Massive open online courses – MOOCs – offered by top universities have expanded worldwide over the last three years, gaining students globally for courses designed in the United States and elsewhere and disseminated globally on platforms like Coursera, edX and the British-based FutureLearn.
Their spread has the potential to disrupt the model of bricks-and-mortar universities each with their own courses – a theme much discussed in academia.
But a new type of MOOC – dubbed MOOC 2.0 – could even disrupt the way courses are devised, altering the top-down university designed curriculum and the professor-to-student course structure that is still part of the MOOC model.
Current MOOCs are top-down, the English language dominates and in the view of some they are a “one-way transfer of knowledge from the West to the rest”, says Yoonil Auh, a professor of instructional technology at Kyung Hee Cyber University, an online institution linked to the Kyung Hee bricks-and-mortar research university in South Korea.
Even as conventional MOOCs are expanding – Coursera last week announced its first MOOC with an Indian institution – the new type of MOOC is in the pipeline and is poised, if not to cause further disruption in higher education provision, at least to sit alongside traditional higher education and conventional MOOCs as an alternative.
Many conventional MOOCs are developed and designed for Western teaching and learning experiences, says Auh, the lead project designer for MOOC 2.0. “But the general consensus here [among those working on MOOC 2.0] is that MOOCs education must be a collective effort from all parts of the world.”
What is important, according to Auh, is that to avoid a “type of neo-colonialism”, receiving countries must collaborate in devising the MOOCs their students will study.
“The stance of MOOC 2.0 is higher education should find ways to address the needs of those at the bottom of the pyramid while being sensitive to their culture,” Auh told University World News.
“Content will not have to be taken in a specific order but would be more like cafeteria-style modules that can be customised; only those modules taken that are needed for their community.”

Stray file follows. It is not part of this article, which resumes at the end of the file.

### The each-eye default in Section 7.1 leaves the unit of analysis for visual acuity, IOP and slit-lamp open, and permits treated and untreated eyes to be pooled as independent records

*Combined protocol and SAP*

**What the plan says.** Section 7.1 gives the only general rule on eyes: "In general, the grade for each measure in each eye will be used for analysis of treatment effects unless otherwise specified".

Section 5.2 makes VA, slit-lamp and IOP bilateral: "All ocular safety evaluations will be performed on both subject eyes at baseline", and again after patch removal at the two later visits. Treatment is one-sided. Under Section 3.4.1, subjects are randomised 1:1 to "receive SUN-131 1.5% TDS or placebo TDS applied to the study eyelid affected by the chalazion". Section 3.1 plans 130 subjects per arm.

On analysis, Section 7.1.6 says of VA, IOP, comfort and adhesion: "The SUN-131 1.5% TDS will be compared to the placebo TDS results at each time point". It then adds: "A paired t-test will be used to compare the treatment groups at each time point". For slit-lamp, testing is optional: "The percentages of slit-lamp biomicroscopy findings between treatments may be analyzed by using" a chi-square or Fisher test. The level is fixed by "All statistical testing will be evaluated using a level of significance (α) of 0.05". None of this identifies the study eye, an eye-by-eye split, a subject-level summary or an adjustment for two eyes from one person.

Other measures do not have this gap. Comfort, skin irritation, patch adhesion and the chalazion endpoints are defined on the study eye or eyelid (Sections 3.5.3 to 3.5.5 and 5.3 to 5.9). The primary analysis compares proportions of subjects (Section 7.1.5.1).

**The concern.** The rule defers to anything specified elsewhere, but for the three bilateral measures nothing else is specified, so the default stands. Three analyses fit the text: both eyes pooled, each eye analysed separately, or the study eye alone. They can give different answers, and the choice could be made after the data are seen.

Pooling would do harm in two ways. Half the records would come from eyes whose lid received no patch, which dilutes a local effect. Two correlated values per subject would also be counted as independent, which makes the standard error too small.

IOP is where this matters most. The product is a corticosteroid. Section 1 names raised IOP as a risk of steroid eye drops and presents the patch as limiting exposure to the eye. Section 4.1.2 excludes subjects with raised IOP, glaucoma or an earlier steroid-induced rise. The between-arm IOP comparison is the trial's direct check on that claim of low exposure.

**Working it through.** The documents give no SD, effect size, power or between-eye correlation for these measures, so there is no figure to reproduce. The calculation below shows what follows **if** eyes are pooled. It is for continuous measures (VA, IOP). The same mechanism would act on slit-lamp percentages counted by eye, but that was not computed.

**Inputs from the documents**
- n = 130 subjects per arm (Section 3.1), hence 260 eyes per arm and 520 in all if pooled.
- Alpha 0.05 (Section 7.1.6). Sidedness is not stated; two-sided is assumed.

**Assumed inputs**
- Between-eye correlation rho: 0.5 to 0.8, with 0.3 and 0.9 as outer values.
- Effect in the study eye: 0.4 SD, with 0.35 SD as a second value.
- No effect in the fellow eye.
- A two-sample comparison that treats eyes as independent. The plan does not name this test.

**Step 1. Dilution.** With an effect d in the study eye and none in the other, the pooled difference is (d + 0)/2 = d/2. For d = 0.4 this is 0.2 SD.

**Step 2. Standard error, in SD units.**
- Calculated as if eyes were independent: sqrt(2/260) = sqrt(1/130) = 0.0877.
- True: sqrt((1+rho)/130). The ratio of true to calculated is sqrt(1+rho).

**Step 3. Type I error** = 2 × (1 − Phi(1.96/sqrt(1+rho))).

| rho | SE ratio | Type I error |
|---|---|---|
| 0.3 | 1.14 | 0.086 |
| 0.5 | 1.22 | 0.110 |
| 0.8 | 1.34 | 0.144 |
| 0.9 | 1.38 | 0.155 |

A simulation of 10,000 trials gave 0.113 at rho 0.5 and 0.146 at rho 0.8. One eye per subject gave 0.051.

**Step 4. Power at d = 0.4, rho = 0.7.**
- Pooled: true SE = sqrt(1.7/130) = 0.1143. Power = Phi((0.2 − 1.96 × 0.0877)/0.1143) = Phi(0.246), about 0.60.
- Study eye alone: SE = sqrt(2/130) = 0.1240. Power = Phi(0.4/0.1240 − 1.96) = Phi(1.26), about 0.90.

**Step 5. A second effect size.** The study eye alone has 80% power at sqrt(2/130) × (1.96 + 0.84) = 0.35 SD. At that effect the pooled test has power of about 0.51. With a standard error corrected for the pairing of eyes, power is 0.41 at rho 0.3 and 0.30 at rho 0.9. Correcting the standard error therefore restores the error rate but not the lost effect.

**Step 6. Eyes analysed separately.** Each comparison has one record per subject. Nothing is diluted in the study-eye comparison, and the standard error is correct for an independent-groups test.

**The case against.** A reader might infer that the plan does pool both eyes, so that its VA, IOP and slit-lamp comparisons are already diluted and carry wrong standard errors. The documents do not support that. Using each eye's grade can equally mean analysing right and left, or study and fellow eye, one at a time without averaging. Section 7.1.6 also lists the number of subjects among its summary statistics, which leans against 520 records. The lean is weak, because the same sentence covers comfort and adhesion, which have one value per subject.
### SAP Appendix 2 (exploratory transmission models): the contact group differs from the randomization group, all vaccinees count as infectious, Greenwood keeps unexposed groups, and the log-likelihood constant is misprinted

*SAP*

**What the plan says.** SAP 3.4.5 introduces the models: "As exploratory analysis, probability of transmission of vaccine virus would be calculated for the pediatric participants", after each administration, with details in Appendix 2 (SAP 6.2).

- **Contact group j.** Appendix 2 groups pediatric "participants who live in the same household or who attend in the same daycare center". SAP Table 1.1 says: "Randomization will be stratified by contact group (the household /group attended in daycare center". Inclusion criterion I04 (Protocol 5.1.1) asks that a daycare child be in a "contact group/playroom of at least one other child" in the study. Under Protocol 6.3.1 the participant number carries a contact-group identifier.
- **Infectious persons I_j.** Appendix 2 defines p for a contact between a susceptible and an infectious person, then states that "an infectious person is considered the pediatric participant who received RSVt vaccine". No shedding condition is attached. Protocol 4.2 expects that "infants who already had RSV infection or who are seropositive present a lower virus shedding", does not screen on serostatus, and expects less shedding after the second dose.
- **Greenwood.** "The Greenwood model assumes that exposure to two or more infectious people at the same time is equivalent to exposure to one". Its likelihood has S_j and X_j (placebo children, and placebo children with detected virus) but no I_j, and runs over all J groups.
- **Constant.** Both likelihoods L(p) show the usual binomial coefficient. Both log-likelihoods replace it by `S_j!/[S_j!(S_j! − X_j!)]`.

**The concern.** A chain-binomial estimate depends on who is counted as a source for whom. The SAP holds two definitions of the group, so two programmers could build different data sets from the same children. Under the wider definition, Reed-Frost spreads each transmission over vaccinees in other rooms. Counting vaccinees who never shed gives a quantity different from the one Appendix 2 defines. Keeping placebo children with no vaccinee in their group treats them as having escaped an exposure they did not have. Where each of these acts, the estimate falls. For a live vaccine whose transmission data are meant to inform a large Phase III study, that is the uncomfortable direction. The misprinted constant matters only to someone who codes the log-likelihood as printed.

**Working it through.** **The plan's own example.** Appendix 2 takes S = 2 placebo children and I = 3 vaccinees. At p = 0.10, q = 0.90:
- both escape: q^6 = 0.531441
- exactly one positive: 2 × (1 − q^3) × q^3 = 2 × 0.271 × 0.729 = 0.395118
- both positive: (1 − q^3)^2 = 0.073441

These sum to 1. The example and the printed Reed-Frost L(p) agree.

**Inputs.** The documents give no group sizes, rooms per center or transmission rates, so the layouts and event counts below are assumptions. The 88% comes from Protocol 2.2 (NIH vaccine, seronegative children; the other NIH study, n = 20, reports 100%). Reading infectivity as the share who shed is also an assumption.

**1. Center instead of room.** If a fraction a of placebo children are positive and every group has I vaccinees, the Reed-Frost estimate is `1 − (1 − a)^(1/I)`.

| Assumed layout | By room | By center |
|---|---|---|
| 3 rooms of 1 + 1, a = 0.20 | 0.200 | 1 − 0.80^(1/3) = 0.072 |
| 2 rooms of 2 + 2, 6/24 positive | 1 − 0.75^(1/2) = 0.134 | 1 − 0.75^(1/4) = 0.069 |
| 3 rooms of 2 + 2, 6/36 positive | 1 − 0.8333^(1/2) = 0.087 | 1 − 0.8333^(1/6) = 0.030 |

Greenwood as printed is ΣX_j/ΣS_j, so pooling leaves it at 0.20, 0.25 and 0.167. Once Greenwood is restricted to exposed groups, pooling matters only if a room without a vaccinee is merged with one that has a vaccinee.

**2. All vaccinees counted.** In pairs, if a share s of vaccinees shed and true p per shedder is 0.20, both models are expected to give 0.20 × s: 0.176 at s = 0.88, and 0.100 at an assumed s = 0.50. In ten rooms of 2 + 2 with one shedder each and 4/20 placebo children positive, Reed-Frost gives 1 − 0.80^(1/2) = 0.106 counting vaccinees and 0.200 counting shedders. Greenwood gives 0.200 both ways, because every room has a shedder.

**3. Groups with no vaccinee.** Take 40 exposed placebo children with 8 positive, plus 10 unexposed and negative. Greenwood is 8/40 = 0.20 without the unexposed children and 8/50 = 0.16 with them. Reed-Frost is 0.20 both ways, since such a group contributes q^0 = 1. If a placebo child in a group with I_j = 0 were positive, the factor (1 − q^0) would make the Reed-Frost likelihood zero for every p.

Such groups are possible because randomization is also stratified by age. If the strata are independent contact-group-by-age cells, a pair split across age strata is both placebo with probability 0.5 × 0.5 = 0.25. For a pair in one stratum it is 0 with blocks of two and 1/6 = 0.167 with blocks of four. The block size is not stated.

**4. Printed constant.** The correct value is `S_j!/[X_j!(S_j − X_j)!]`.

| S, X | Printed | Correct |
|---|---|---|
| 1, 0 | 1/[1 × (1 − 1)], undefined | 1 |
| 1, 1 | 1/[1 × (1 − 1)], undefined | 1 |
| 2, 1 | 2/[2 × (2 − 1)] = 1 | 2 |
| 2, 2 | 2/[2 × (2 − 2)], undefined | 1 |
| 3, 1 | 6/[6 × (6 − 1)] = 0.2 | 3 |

MOOC providers have found that, contrary to their expectation of MOOCs serving countries and students not reached by traditional types of higher education, the typical student in countries like Brazil, Russia, India, China and South Africa already has a degree.
“Report after report shows that most enrolled students already have college degrees and those learners are economically considered the ‘haves’ in the countries where they reside,” says Auh.
But with much of the world’s youthful population in the developing world, particularly in Asia, “it is a myth to think providing open online learning from the English speaking countries to the world will address the challenges of expanding higher education in the developing world”.
MOOC 2.0 is currently in alpha form to test its functionality – “we had a group travelling in the Congo who tested it from there, and we have also tested it in South Asia”, said Auh. The platform will move into beta version with a course on global citizenship education for teachers in Korea, developed collaboratively with community groups and NGOs.
The two-way platform is expected to launch early next year with not just institutions but also community groups, including civil society organisations, providing input for learning.
“MOOC 2.0 will act as an academic mediator,” Auh said. “The MOOC 2.0 technology is such that students can actually learn from each other and the MOOC is the facilitator.”
MOOC platforms like edx and Coursera create a network of elite universities and brilliant professors and disseminate their content, notes Auh, but that might be less than 1% of universities. Out of the 99% of institutions who may not be doing so well in terms of research, there may be many that are innovative in terms of teaching.